Coronavirus: New aircraft orders slump to record low after pandemic hits global travel industry

The aircraft industry has pleaded for a testing regime for travellers as new figures show its third quarter was the worst on record.

There were no orders for new aircraft in the month of September and just 13 orders placed during the financial quarter, a decline of 91.4% on the same quarter last year.

July and August had four and nine orders respectively, with just three of those for wide-body aircraft.

The global figures are from ADS, the UK trade organisation representing more than 1,100 businesses across the aerospace, defence, security and space sectors.

There were 173 new aircraft delivered during the third quarter – also the worst on record but showing signs of improvement, the organisation said.

Most of these were single-aisle planes, with just 38 of them wide-body aircraft, showing the decline in demand for long-haul international travel.

The aviation industry has been hit by travel restrictions and a fall in journeys due to fears of the coronavirus pandemic, which began to affect the industry in the early months of this year.

Travellers, particularly in the UK, have also been reluctant to book flights due to the long wait for refunds if trips are cancelled and the requirements for quarantine on their return – measures that are regularly changed.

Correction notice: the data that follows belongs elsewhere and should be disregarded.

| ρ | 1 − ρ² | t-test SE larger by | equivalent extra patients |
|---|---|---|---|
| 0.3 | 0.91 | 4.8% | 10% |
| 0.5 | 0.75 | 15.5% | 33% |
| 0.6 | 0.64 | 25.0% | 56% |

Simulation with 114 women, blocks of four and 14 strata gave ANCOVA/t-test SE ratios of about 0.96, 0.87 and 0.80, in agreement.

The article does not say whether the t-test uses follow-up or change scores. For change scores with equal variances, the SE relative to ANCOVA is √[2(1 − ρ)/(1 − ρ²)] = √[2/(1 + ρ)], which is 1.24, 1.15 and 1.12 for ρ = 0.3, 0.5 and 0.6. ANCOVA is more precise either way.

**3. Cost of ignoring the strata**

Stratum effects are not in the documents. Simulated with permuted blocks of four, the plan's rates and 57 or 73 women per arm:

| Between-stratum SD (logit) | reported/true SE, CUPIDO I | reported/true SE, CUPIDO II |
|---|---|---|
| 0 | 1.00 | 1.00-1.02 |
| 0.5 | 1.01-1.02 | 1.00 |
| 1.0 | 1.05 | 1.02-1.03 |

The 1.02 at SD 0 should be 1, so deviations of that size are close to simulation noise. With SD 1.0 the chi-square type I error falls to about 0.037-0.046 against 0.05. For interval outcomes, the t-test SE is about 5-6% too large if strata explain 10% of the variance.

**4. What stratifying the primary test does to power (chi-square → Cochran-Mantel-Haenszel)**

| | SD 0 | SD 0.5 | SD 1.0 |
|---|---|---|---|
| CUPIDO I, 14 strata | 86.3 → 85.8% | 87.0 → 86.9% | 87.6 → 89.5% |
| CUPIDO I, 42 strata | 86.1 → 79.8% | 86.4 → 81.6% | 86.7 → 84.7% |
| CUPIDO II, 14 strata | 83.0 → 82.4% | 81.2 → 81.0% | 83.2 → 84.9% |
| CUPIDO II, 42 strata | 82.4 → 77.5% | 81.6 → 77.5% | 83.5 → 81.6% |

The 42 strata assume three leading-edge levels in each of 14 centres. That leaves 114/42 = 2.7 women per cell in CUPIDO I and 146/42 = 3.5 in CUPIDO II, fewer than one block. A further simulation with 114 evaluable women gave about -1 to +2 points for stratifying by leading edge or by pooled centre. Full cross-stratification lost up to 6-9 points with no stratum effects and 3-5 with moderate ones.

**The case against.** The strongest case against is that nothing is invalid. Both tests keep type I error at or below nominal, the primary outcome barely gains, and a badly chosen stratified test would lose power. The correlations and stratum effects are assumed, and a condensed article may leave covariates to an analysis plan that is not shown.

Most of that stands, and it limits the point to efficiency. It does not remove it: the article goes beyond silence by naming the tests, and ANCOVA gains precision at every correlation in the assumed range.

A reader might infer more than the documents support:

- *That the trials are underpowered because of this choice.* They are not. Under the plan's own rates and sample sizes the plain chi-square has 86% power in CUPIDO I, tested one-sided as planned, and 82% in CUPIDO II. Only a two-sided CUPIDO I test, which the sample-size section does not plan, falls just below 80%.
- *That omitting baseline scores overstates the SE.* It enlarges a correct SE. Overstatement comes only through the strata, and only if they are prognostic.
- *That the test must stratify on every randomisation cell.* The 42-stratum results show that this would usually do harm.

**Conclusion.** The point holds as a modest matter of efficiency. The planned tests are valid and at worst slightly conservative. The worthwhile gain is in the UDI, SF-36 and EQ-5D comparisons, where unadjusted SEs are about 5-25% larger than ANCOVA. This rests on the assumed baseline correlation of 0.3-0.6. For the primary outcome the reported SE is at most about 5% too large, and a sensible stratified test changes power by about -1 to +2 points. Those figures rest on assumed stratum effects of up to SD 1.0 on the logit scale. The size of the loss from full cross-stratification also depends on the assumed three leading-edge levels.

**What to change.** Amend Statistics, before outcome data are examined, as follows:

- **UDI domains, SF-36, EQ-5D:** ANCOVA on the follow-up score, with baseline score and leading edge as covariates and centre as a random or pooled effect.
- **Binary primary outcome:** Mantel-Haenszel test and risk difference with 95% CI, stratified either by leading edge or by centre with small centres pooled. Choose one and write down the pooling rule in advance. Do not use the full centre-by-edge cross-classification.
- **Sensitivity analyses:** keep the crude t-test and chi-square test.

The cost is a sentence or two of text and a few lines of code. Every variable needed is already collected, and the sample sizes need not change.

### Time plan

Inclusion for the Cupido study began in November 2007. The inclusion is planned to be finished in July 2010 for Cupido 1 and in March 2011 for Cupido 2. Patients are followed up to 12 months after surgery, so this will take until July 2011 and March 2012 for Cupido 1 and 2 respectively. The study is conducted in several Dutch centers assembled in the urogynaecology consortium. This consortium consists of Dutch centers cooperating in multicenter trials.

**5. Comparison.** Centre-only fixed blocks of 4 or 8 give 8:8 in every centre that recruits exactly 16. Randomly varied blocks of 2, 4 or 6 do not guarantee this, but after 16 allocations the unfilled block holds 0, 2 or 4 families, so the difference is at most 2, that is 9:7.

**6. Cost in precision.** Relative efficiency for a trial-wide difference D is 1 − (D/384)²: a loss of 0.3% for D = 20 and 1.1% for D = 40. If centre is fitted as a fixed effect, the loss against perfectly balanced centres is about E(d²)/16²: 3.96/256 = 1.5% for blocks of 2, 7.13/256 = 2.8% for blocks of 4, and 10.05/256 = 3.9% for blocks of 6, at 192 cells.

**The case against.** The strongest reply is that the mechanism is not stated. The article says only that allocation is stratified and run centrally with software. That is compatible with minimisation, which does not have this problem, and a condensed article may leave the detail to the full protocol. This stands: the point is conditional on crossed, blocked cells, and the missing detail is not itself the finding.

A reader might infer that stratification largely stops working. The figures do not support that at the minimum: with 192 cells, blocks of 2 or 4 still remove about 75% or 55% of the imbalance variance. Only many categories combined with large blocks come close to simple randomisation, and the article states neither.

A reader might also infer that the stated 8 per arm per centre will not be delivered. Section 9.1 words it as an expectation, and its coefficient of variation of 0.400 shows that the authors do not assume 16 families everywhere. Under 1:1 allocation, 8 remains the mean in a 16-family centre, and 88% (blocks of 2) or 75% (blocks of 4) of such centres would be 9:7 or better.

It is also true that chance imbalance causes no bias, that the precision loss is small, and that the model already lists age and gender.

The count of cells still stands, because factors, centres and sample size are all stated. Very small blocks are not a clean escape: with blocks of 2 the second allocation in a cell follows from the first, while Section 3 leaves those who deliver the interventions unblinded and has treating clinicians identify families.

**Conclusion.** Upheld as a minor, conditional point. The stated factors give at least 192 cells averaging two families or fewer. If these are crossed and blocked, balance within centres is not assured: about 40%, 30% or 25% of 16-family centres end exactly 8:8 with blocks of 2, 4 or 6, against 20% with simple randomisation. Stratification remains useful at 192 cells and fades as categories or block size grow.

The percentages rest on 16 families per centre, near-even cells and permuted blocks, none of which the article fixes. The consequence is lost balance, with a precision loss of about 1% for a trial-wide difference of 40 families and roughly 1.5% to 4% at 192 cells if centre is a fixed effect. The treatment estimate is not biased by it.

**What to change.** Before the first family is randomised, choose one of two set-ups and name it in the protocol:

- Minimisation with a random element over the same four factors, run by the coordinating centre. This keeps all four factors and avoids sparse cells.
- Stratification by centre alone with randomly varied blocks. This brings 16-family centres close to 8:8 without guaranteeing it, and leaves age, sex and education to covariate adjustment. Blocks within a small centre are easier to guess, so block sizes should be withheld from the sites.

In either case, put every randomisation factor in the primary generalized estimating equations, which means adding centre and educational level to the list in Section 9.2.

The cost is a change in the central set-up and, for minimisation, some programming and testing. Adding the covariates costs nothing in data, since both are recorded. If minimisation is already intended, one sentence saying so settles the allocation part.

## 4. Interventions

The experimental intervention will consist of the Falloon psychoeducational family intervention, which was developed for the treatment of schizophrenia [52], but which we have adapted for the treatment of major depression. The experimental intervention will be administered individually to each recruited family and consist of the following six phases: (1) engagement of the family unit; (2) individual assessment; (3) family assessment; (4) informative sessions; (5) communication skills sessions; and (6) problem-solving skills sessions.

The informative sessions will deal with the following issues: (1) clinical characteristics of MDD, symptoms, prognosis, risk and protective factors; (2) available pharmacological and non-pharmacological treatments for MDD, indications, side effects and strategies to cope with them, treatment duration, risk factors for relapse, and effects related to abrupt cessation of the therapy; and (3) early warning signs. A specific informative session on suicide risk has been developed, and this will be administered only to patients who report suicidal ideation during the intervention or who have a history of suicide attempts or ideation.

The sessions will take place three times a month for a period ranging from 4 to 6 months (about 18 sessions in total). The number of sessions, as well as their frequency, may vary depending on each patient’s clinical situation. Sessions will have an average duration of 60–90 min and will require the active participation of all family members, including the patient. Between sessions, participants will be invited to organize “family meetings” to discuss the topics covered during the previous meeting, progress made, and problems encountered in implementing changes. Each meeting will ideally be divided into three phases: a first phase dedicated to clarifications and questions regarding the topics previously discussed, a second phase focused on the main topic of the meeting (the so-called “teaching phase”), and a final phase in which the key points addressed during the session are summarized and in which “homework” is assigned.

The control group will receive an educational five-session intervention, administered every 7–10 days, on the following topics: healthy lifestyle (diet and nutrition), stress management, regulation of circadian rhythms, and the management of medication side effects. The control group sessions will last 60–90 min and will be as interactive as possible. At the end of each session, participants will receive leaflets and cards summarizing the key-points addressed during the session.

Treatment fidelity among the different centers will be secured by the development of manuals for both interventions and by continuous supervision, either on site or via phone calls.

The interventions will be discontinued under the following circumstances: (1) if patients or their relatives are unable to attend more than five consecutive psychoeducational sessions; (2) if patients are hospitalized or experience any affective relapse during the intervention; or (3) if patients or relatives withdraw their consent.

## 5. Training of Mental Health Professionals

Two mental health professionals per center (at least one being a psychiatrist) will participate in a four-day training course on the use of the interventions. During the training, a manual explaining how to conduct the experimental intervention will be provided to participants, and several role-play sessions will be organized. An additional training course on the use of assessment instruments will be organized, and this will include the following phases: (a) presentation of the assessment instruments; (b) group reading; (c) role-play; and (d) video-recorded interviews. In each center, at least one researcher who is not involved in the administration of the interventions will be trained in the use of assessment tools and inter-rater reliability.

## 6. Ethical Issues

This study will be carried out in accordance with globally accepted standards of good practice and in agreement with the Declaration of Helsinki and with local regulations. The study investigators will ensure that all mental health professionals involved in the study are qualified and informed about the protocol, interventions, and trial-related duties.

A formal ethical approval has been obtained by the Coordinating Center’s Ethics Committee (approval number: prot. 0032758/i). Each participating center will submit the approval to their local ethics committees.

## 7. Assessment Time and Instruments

ADS chief executive Paul Everitt said: “The aerospace and aviation industries have invested in robust health and safety measures as part of aircraft design which makes the risk of transmission when travelling aboard an aircraft extremely low.

“We need to continue to work together internationally to improve consumer confidence and encourage a return to the skies.

“The quarantine period that passengers face when they return home is one of the main barriers to UK aviation’s recovery and testing can play a major role in reducing this.

“The government should rapidly implement a testing regime so that the 14-day quarantine period can be shortened. This will help improve confidence amongst travellers and in turn put the aviation and aerospace sectors on a path towards recovery.”

Ministers have confirmed they are looking at reducing the time that people have to quarantine at home from 14 days to between 10 days and a week.

It follows concerns some people are failing to respond when they are being contacted by the system because of fears they could face a lengthy period locked up at home if they do.

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